This is a really fun book, even if part of the premise didn’t make a whole lot of sense to me. In the world the book is set in, there are people who are destined to live life – or at least part of it – by the basic plot of a fairy tale. It’s never explained how or why this happens, but once I decided to just accept that it does and not worry about it making sense I was able to thoroughly enjoy the book.

There a lot of humor in the story but plenty of mystery, too. The romances were sweet (and yes, there’s more than one!) and the guys are great. There are a lot of twists and turns to the plot, but they’re nicely set up and the reveals flow naturally into the narrative.

This is the first book in Christina Bauer’s “Fairy Tales of the Magicorum” series. It’s certainly an intriguing start and I’m interested to see where it goes next.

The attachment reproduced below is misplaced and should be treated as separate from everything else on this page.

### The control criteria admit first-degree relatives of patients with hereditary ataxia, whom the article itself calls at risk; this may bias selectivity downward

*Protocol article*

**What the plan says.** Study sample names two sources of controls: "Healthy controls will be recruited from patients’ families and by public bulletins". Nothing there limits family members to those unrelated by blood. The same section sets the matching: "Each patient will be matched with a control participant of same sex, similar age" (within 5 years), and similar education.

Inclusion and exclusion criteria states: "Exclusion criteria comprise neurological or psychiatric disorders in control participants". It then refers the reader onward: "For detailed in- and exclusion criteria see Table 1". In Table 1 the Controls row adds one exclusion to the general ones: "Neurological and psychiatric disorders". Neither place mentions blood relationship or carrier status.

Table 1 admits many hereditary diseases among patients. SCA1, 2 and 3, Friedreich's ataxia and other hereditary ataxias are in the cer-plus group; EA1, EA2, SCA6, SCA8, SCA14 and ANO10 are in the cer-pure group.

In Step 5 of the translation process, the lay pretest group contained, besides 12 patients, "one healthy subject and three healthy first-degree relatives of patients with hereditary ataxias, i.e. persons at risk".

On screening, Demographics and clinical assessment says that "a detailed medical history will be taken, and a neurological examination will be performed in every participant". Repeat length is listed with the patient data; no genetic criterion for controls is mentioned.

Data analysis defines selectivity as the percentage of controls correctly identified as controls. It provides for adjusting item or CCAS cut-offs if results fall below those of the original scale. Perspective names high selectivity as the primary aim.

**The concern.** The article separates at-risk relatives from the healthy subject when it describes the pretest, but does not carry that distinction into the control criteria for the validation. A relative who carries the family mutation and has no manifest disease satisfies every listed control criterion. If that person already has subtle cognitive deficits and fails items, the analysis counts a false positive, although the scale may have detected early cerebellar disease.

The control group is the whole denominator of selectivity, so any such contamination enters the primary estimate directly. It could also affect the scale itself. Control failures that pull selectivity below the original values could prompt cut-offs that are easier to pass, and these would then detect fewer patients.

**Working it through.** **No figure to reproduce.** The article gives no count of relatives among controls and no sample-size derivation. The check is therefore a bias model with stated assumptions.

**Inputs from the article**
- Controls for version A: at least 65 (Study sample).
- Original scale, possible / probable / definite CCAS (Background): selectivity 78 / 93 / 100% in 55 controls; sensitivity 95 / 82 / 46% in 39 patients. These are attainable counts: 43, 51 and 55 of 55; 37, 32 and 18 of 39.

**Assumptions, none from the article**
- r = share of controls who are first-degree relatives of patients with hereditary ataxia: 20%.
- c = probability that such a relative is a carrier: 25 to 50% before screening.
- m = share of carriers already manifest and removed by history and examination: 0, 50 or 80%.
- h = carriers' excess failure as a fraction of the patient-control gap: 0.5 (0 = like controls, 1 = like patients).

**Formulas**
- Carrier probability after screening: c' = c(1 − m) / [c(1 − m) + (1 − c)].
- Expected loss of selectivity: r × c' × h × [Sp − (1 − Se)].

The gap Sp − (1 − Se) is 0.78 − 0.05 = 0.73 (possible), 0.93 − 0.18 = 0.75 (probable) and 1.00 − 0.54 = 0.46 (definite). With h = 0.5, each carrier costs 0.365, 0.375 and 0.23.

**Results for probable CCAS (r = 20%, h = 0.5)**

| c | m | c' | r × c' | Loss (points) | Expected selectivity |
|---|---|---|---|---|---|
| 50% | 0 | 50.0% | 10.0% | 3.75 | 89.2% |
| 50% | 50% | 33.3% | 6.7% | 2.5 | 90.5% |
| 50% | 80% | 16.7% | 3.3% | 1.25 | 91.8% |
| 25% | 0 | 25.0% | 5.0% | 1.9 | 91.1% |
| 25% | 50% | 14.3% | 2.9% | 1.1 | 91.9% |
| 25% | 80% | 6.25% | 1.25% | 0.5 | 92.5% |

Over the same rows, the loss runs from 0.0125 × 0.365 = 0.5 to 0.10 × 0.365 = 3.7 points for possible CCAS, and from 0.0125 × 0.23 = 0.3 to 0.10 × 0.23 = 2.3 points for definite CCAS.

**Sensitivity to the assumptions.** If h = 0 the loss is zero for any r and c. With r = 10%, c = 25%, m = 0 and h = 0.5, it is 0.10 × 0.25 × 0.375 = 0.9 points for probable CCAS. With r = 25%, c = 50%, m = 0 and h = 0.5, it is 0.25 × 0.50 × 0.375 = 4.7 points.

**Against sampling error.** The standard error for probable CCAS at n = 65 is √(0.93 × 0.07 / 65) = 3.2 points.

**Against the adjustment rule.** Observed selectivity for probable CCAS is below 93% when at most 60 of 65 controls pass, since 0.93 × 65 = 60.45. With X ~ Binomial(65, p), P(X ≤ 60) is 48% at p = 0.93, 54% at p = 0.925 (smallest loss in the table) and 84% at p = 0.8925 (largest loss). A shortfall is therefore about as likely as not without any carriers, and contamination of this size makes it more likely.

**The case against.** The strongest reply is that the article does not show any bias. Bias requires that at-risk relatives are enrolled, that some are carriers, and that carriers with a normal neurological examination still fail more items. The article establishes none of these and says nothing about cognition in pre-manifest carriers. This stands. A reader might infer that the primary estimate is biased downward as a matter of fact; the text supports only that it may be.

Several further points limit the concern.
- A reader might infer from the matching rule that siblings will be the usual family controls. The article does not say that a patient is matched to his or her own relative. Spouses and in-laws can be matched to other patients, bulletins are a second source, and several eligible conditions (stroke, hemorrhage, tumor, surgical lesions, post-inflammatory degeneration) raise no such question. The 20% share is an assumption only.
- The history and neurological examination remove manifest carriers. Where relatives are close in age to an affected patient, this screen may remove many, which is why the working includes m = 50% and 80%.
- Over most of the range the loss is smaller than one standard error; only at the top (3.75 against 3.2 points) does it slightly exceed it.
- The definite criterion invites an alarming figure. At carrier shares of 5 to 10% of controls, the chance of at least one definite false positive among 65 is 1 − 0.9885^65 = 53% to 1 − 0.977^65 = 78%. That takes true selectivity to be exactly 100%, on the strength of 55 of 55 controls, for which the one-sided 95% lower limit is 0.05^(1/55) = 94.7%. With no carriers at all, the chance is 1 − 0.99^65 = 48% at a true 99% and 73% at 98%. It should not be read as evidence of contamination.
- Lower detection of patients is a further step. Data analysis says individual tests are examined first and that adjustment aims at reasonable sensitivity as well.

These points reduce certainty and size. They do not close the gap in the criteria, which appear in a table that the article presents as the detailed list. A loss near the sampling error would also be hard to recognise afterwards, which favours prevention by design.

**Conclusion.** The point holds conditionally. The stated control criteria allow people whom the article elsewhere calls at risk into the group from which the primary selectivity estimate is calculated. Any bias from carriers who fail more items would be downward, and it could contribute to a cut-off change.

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Book Review: Trials of Magic by Thomas Carpenter

Trials of Magic (The Hundred Halls, #1)Trials of Magic by Thomas K. Carpenter
My rating: 5 of 5 stars

I received a copy of this book at no cost from the publisher in exchange for an honest review.

Stop me if you’ve heard this before: An orphan who’s parents died in a magical calamity goes to a magic school, quickly makes enemies with an arrogant blonde and discovers a number of secrets have between withheld for many years. Actually, don’t stop me, keep reading – because as familiar as that may sound, it’s where any similarity between this story of new students attending a magic school and the rather well known other such story ends.